Can you help?
The Sounds Good project has been about lecturers using digital audio to give students feedback on their coursework. Right from the beginning, one of my concerns has been to make things as simple, quick and convenient as possible for everyone – staff and students. Any obstacle is likely to put some people off, I reckon. So as we were getting ready for the project I assembled some technical tips and guidelines on digital audio, and we’ve been gathering experience as we’ve gone along. However, I know I’m an amateur when it comes to technical stuff. Can you help improve the advice that Sounds Good offers on using digital audio for feedback? Here’s the current list of bullet points.
• A handheld digital audio recorder will probably be more convenient than using a microphone connected to a computer.
• If you’re buying a handheld recorder, make sure it:
- can record direct to MP3 (many can’t);
- has a USB port, for easy upload to a computer.
• Two recorders meeting these specifications are the Edirol R-09HR and the Sony ICD-UX70. The Edirol is excellent – over-the-top for our purposes – but it’s not cheap (about £250). The Sony is adequate – with a cheap clip-on mike to avoid recording the noise of your hand on the controls – and costs a lot less (maybe £85 total).
• Check that your students can receive audio files. They will need access to a computer equipped with a sound card, speakers or headphones, and suitable software (e.g. Windows Media Player or QuickTime). Other potential obstacles include: firewalls (blocking certain types of file or email attachments); file size limits; full email inboxes; spam filters.
• To avoid some of these obstacles, upload the audio files to a place from where they can be retrieved easily. Then send links, not the files, to students. Maybe your university’s virtual learning environment is not the best place to store audio feedback files. [ANY SUGGESTIONS?]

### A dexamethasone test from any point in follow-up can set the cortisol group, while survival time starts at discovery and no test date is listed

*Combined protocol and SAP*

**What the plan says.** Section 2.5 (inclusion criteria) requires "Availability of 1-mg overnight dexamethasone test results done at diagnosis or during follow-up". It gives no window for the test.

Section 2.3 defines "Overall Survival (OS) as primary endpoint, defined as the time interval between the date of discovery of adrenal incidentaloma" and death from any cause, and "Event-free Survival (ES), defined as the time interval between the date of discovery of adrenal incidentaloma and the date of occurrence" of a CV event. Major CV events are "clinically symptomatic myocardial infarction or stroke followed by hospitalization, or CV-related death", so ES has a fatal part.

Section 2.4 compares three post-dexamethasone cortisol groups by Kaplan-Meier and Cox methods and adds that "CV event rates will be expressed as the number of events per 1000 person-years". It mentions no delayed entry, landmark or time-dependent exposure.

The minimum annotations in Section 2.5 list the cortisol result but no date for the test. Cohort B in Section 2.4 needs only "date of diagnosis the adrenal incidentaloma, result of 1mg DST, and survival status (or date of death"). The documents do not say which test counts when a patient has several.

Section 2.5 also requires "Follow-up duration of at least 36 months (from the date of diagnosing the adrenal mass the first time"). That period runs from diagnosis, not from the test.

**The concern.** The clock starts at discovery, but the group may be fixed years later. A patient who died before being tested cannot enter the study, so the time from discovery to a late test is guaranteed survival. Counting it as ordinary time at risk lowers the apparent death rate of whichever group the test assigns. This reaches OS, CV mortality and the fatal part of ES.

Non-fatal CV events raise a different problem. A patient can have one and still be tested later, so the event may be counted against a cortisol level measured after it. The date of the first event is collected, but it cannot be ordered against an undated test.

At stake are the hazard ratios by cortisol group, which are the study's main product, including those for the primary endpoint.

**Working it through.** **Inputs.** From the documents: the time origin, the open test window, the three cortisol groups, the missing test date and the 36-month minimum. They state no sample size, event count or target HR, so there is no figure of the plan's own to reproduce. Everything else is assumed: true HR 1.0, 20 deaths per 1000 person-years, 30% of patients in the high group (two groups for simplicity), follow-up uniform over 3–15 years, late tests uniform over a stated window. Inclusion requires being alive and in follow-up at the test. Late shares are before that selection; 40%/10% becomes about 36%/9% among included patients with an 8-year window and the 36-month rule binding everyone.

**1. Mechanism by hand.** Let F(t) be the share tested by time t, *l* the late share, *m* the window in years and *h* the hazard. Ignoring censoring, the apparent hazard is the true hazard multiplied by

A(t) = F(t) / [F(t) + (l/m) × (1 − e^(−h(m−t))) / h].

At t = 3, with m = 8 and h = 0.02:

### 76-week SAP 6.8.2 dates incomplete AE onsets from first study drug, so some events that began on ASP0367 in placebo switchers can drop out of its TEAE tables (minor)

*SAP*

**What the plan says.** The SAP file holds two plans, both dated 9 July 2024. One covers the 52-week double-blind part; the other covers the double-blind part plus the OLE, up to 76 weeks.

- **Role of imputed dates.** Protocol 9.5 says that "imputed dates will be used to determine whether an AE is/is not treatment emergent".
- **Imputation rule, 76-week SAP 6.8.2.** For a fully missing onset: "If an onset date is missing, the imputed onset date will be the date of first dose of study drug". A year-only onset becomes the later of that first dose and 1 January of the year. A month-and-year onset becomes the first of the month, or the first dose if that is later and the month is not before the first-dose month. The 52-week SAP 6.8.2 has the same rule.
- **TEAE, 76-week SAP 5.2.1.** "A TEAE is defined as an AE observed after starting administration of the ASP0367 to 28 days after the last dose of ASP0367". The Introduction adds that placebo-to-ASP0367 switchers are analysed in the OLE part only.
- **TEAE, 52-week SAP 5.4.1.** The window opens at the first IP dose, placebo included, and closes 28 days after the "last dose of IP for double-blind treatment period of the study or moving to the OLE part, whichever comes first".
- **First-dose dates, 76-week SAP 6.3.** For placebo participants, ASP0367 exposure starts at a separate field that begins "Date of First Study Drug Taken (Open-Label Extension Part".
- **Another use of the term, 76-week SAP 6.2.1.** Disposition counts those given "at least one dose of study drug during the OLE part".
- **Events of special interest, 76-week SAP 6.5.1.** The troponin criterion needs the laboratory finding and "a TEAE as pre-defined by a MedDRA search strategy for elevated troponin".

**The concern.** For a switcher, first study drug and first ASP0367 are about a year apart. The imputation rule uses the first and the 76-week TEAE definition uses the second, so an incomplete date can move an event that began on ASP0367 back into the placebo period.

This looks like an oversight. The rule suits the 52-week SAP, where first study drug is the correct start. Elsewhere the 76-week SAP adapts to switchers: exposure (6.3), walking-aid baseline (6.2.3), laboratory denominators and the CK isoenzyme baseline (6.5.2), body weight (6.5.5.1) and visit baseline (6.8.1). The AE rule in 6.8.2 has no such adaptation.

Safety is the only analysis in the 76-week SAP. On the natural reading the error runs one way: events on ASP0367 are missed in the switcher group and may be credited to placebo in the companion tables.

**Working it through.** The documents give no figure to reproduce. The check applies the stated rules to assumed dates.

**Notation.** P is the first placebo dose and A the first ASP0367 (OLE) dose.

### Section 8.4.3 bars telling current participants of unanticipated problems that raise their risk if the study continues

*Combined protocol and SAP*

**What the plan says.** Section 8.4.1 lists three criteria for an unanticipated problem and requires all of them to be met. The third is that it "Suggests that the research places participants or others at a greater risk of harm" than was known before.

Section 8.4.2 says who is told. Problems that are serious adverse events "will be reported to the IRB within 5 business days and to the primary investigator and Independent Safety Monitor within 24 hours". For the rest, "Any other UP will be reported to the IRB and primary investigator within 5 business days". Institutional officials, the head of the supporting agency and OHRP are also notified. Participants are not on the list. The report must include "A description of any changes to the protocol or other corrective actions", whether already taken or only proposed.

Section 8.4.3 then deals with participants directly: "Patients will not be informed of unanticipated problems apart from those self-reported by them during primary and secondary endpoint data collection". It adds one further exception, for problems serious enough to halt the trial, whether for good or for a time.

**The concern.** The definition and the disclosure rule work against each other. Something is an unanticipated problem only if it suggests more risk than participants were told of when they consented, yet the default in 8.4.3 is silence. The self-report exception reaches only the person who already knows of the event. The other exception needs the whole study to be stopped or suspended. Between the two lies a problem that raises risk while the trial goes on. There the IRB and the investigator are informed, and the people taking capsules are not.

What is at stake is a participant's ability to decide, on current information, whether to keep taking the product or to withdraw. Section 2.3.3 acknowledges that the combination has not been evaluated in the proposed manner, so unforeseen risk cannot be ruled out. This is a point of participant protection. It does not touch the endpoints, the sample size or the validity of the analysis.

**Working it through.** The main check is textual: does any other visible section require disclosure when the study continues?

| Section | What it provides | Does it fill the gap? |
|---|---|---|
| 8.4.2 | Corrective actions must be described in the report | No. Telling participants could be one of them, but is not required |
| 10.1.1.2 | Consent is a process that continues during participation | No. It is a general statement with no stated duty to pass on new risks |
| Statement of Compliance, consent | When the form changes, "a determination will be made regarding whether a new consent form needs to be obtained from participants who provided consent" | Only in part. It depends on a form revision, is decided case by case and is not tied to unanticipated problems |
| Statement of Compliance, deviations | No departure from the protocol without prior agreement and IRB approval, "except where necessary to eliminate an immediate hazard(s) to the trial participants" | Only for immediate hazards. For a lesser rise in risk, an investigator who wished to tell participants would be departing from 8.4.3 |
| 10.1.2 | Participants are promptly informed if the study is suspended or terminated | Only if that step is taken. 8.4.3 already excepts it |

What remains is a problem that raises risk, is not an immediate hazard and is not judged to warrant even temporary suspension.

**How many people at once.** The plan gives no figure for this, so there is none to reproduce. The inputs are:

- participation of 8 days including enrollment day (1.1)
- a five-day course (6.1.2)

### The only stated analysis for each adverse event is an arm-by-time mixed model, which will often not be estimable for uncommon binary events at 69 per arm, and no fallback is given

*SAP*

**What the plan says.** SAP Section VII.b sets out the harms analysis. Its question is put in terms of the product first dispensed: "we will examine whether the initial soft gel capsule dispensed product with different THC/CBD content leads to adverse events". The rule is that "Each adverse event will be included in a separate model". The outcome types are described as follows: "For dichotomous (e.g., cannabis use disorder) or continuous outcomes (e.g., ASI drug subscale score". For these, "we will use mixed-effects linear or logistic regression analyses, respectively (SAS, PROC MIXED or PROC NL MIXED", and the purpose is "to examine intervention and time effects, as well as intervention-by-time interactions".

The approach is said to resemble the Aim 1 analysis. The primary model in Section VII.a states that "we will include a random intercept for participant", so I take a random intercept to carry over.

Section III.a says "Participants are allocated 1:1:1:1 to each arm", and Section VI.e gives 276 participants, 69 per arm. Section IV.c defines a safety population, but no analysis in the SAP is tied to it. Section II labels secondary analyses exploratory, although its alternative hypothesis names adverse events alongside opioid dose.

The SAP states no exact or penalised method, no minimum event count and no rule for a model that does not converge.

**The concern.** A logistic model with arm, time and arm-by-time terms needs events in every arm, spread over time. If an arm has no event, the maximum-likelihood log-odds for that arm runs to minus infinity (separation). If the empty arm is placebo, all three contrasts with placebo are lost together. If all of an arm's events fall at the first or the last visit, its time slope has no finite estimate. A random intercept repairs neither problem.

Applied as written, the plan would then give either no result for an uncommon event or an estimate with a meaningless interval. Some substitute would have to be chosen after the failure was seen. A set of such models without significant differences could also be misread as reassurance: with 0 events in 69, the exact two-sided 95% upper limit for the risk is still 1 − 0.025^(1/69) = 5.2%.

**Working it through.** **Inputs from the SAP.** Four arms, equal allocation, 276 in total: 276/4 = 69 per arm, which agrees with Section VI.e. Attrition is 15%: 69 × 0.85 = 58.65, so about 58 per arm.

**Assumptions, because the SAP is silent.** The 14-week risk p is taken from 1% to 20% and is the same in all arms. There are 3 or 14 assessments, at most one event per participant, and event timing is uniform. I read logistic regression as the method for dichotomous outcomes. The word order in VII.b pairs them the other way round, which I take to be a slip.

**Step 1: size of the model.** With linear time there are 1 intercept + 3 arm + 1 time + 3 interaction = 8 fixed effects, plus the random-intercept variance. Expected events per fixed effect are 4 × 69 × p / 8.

• Try uploading a test file for each student before you attempt to give them real feedback. Ask for help if you meet problems you can’t solve.
• On the basis of this experience, give students further guidance (perhaps in writing) on how to receive and listen to audio feedback.
• Make sure your recordings are loud enough to be heard easily on a variety of equipment. The general advice is to set the recorder’s input level as high as possible without introducing distortion. Some experimentation may help.
• Make your audio files as small as possible, so they can be sent quickly and stored economically.
• Mono recording – giving files typically half the size of stereo – is likely to be adequate if only one person is speaking.
• MP3 is a very useful format: compact and widely-playable. An MP3 file is typically less than 10% of the size of a WAV file of similar quality and can be played on a broad range of devices, including the portable music players owned by many students.
• Aim for the minimum acceptable sound quality for the particular purpose. Speaking to an individual student will probably not require as high quality as feedback to a group or a podcast on a public website.
• 32kbps MP3 – which translates to about four minutes per megabyte – will probably be good enough for giving individual feedback to a student.
• Back up your files. Copy them all to at least one other device.
Comments and suggestions welcome!
(Posted by Bob Rotheram, Project Manager, Sounds Good)